Shelley Widhalm

Posts Tagged ‘Handling Rejection’

How to remain encouraged as a writer, despite rejection

In When Your Work Gets Rejected, Writing, Writing Processes on March 29, 2015 at 11:00 am

Every time I enter a short story, poetry or book contest or anything else having to do with writing, I wonder if I’m wasting my money.

Yet again.

And then I tell myself that’s not a good attitude and that you entered the contest for a reason: the hope that you will win or receive an honorable mention. There’s also the possibility of receiving feedback as is the case in some contests or if an editor likes something about the piece, though it wasn’t the winner.

The thing to remember is that rejection is part of the process.

When it occurs, grieve through it, talk about it with a friend, learn from it and don’t take it personally. Reframe it as not being about you or your writing but about the interests of the magazine, journal or contest.

There are some things to realize about rejection:

  • Getting rejected is part of the process of putting your work out there, because it’s virtually impossible to win everything all of the time. It’s never about you but about your work, which you can improve for the next contest.
  • When your story or novel is rejected, it may mean you may need to do some more work on your writing or the piece, such as improving how you employ the writing elements, how you set up the structure of the story or even how you understand grammar and the use of language.
  • Rejection teaches you about you as a writer and your work, what’s marketable and how the writing business operates.
  • Getting rejected is a mostly subjective process, falling to the opinions of the judge or judges, even if they are informed opinions.
  • You may have submitted a story that doesn’t fit what the contest or publication was looking for, including your style, the story you told, the voice you used or anything else about your writing.
  • If you submit the same story over and over and it continues to get rejected, look for a pattern and the reasons for your work being rejected. Work on those reasons.
  • Have another project underway and employ what you learn from your first piece as you work on the next piece.

Keep every rejection you receive, because they’ll come in handy someday, such as when you do get published and you can physically count how long and how many rejection letters, slips, checked off submission-forms and returned SASEs it took you to get there.

NCW Conference (after the fact)

In Rejection, Shelley Widhalm, Writing, Writing Conferences on April 6, 2014 at 11:00 am

The Northern Colorado Writers Conference March 28-29 crammed years of other people’s experiences into two days that, for me, burst into a kaleidoscope of emotions.

Held at the Fort Collins Hilton, the venue was fancy with colorful carpets, lots of brass, a Starbucks and many other details I can’t remember (though as a writer, that’s exactly what I’m supposed to do).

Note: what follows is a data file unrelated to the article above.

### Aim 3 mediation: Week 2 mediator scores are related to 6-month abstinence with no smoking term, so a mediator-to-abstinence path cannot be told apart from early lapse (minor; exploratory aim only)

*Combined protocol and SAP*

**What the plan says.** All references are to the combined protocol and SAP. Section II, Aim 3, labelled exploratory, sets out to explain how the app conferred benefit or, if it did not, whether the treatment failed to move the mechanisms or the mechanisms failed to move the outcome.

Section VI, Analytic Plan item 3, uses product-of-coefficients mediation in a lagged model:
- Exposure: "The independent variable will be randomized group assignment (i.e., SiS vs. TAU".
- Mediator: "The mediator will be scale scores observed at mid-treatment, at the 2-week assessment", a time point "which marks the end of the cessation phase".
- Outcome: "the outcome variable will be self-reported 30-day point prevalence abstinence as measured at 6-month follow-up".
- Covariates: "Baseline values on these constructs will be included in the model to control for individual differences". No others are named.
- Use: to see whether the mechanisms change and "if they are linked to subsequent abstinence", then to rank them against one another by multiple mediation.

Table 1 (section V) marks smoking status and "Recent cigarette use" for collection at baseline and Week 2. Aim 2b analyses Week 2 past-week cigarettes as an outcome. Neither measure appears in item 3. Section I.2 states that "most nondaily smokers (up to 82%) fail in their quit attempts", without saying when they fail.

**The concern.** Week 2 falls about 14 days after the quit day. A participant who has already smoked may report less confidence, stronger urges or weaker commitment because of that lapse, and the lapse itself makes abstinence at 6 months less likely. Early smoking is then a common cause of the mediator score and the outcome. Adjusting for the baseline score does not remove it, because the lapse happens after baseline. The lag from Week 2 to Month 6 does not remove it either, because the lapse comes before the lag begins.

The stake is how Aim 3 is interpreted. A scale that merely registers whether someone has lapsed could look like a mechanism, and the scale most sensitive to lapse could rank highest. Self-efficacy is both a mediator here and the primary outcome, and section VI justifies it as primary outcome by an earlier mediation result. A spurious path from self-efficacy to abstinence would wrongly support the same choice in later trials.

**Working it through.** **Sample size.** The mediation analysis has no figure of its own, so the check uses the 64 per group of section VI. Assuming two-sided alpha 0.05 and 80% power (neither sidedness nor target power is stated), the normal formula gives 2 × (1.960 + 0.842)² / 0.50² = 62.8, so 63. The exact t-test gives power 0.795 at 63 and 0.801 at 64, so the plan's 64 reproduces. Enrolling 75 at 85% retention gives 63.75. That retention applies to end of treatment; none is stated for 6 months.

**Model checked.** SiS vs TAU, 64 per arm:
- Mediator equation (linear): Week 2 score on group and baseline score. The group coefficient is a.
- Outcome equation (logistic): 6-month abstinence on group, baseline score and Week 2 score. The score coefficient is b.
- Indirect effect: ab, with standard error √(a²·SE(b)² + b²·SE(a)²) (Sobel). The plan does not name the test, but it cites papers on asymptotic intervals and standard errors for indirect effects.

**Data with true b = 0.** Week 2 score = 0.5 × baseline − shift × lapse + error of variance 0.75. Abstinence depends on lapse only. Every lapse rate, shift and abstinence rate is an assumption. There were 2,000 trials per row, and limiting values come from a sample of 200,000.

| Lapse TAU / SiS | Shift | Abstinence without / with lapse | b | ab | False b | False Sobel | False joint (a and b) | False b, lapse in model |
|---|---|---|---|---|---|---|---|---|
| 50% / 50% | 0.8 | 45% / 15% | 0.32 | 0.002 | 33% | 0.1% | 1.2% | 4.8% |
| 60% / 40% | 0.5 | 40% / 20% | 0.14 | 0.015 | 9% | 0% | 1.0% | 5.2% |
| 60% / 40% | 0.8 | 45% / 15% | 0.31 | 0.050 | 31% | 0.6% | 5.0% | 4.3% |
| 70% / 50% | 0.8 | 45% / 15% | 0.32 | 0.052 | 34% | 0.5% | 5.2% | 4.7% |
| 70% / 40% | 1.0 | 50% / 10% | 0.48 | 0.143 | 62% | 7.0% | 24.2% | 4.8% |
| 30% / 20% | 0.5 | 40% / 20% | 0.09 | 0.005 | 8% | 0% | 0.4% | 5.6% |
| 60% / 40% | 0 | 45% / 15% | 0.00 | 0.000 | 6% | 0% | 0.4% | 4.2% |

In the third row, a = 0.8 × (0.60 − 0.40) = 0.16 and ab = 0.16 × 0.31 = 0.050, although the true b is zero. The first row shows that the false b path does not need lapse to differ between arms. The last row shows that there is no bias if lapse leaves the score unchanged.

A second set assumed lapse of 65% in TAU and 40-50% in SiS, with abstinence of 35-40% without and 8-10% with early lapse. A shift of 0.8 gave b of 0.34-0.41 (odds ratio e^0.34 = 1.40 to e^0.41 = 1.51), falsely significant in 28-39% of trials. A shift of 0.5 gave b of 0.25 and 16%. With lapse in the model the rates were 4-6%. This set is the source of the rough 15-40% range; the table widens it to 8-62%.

I didn’t know which sessions to pick from the three to four offered every couple of hours, particularly with the first set Friday morning: the discussion on character development presented by Victoria Hanley or the one on dialogue by Teresa Funke. But I knew I needed more help on creating beat sheets, or structuring story, from Sandi Ault. I tend to plunge into my writing even if I have an initial idea, requiring several revisions to get the arc to fit plot and character.

Very studiously, I took notes on everything I hadn’t learned about writing, such as the importance of cutting “that” and sentences beginning with “as” and what to expect when writing for literary versus commercial magazines. I got encouragement when writers talked about their own experiences with writing and their circuitous paths to getting published, such as Chuck Sambuchino, editor for Writer’s Digest Books, who got rejected for an article idea that, through several steps and chance meetings, ended in his publishing his humor book, “How to Survive a Garden Gnome Attack.”

But all of this was background to why I really was there. I was determined to get an agent, sell my book and catapult my writing career in about 30 seconds. I attended one of the agent roundtables, bringing my perfected first page from my YA novel, “The Money Finder.”

I ignored the inner voice that tells you stuff you don’t want to hear when it said, “Your book is not ready. You’ve edited it twice. Cool it.”

My perfect first page wasn’t: Too much back story, and Grace, my POV character, complained about her neglectful parents in a way that was telling, not showing.

What I had needed to do was start with scene. Not weather, or sunshine. Not a dream, or just waking up.

Despite my mistakes, I continued to believe I would be selected for a one-on-one agent session the next day, because my book was great. After dinner, conference director Kerrie Flanagan called the names of a dozen people, excluding mine.

Uh-oh.

A big, dramatic pity session ensued, and I thought about why I had to add another rejection to my pile of personal, professional, life and writing rejections.

This poutiness lasted a day, because I had a choice: give up writing or get back up and write. Yep, the conference made me realize that whether or not I get published, I have to write. It’s in me. It’s who I am.

It’s my dream, and my story.